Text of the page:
If the drive does not show up in the New Datastore wizard, perform a rescan (Right-Click > Rescan Storage) and verify that the device is listed in Storage Device. If that does not help, you have to create the Datastore using the CLI:

  1. Identify your Device Path (mpx.vmhba##). Run the following command and try to identify your disk based on the Size:
    esxcli storage core device list |grep '^mpx' -A3

    If in double, reconnect the drive and check /var/log/vmkernel.log for the following message:

    vmkernel: Successfully registered device "mpx.vmhba34:C0:T0:L0" from plugin "NMP" of type 0
  2. Create a helper variable with the path of the disk:
  3. Create a new label on the drive (All existing data will be lost!)
    partedUtil mklabel ${DISK} gpt
  4. Create a VMFS partition (GUID AA31E02A400F11DB9590000C2911D1B8) - Start and end sectors are calculated by the command:
    partedUtil "setptbl" "${DISK}" "gpt" "1 2048 $(eval expr $(partedUtil getptbl ${DISK} | tail -1 | awk '{print $1 " \\* " $2 " \\* " $3}') - 1) AA31E02A400F11DB9590000C2911D1B8 0"
  5. Format the partition using vmfstools
    vmkfstools -C vmfs6 -S usbdrive ${DISK}:1

The USB Datastore should now appear in your datastores view.

Additional Tips

USB Drive as Backup for ESXi with ghettoVCB
Use the external drive to create a backup of your Virtual Machines with ghettoVCB.

Copy to USB Drive is Slow - Use vMotion or vmkfstools
Copying data to the USB Drive using cp, mv or scp is slow. Instead, use Storage vMotion or the vmkfstools utility to clone virtual disks to the USB Datastore.

vmkfstools -i <src>.vmdk <dst>.vmdk

Known Problems

Wrong Device ID as "Display Name"

When you try to identify the disk, double-check that you did not mix up your drives. The name shown in the UI does not change when the ID changes. Here is an example where the highlighted drive has been pushed to mpx.vmhba33 by a new device. The display name stays mpx.vmhba32.

Existing Datastores are not mounted automatically

A problem that I run into during migration scenarios is that when you connect a drive that already contains a VMFS datastore, the datastore does not show up. You can see the device but the Datastore remains offline. The vmkernel.log hints at the problem:

cpu0:65593)LVM: 11136: Device mpx.vmhba34:C0:T0:L0:1 detected to be a snapshot:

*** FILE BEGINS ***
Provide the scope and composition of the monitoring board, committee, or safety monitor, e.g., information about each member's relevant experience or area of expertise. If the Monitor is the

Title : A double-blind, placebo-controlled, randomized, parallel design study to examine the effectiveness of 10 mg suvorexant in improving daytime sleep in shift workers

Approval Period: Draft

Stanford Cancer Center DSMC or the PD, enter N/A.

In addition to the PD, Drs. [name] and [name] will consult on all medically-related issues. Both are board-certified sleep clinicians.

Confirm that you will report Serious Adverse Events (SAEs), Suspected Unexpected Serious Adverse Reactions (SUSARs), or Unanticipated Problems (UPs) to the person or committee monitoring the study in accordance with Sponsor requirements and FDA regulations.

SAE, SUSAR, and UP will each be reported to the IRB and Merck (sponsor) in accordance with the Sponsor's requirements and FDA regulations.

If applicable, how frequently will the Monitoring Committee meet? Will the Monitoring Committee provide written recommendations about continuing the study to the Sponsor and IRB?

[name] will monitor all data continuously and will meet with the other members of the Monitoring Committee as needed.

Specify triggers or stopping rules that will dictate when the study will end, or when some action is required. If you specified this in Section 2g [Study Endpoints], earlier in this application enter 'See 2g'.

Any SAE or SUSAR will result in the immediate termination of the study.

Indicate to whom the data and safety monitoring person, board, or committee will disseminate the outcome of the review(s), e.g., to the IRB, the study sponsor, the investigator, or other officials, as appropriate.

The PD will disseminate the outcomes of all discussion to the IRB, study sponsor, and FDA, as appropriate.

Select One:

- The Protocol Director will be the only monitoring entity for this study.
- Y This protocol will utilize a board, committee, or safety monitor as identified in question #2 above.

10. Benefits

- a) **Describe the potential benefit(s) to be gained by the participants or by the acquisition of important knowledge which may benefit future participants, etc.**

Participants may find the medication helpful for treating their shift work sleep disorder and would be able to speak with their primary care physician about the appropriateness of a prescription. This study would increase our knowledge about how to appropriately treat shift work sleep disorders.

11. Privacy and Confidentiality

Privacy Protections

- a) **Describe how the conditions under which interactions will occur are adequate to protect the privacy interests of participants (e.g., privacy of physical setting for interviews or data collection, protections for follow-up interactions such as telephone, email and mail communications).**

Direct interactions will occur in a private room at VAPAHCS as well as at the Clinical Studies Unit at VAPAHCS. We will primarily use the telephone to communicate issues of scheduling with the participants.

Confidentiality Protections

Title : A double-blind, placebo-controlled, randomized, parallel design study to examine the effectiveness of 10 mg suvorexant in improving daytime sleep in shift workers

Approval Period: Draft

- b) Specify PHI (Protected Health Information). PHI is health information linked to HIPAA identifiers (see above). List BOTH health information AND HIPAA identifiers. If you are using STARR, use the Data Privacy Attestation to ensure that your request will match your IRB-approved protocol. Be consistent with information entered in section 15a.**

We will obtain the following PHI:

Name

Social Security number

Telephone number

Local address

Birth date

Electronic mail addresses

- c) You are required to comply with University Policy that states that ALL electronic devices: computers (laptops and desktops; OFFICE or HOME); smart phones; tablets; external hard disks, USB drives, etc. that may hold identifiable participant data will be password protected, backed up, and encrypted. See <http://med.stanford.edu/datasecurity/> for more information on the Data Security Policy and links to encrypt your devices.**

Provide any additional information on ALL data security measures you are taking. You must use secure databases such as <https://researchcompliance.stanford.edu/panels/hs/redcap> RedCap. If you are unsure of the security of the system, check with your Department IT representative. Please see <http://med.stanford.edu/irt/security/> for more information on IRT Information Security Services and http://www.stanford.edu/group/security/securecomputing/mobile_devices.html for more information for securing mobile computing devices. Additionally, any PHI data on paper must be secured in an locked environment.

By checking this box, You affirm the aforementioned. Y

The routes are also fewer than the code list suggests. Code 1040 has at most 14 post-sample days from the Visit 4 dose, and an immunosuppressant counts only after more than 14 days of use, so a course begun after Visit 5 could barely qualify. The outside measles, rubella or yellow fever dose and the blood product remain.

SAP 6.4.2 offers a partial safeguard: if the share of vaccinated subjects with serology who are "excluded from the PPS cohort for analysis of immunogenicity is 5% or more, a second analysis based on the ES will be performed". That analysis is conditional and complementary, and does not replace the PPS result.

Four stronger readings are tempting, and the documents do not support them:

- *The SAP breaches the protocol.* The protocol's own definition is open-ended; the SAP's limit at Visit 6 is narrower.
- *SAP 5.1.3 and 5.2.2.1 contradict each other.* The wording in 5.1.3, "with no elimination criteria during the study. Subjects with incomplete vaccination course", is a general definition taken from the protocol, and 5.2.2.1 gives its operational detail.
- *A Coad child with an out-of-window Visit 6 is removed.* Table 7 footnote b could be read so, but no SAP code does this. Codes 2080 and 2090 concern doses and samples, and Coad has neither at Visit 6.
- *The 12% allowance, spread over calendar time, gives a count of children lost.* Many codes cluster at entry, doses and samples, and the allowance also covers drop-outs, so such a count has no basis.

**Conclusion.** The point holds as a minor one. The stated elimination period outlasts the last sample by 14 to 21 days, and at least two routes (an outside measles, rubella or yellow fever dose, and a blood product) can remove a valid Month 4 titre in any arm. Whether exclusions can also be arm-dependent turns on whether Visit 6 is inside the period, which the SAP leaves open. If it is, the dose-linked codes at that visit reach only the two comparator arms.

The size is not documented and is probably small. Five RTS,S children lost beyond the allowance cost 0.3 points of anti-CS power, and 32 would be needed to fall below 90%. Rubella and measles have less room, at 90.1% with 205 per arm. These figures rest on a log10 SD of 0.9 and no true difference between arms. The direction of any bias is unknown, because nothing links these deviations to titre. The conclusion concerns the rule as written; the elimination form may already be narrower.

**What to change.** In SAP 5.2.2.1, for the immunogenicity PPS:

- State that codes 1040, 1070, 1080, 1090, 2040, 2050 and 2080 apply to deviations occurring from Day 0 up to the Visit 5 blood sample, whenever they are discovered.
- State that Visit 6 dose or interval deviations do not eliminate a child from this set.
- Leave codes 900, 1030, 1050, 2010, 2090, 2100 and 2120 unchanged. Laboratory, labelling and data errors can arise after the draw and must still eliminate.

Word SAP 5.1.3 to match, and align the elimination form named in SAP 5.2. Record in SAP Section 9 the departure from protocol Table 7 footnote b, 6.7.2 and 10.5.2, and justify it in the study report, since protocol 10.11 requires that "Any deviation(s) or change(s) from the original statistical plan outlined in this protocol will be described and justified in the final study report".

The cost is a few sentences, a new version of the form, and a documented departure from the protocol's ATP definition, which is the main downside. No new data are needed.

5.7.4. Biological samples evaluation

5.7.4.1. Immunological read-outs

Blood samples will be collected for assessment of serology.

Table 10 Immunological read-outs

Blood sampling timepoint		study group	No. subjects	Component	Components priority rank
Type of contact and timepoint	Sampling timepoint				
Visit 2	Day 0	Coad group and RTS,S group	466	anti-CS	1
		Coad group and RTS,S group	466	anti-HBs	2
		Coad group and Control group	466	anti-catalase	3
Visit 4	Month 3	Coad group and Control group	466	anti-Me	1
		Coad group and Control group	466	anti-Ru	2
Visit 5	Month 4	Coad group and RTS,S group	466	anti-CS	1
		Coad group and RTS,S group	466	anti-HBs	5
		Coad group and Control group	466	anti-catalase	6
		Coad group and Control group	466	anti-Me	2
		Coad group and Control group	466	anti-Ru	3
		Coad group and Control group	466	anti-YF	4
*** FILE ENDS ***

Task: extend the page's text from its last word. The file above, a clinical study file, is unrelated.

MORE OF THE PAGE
The Datastore is detected as a snapshot. Get a list of VMFS snapshots with esxcli:

# esxcli storage vmfs snapshot list
 Volume Name: usbflash
 VMFS UUID: 583b1a72-ade01532-55f6-f44d30649051
 Can mount: true
 Reason for un-mountability:
 Can resignature: true
 Reason for non-resignaturability:
 Unresolved Extent Count: 1

Use the VMFS UUID to mount the datastore:

# esxcli storage vmfs snapshot mount -u 583b1a72-ade01532-55f6-f44d30649051

The Datastore should now be accessible.

4 thoughts on “How to use USB Drives as VMFS Datastore in vSphere ESXi 8.0”

  1. Hi, your tutorial helped me to mount my USB hard disk as a datastore. Greatly appreciated! But I found that I can only mount one USB hard disk, when I connect two USB hard disks, only one will work and appear on the device. If I want the second one to work, I need to disconnect the first USB drive before the second one will work. Do you have any solution for this? Was looking forward to your reply! By the way, I used the method to disable the USB Arbitrator.

  2. Great tutorial!

    Works like a charm :)

    At first I was a little confused as to why I the newly created USB drive showed up, but I was not able to add it to a -new- Datastore...
    But then I realised the USB thinghy IS the Datastore. So it was allready completely set up.


  3. Thank you so much for posting this. It was not showing up in the datastores unless you did this via the CLI. The GUI way never allows you to set the name so it never gets past the point of letting the "FINISH" happen.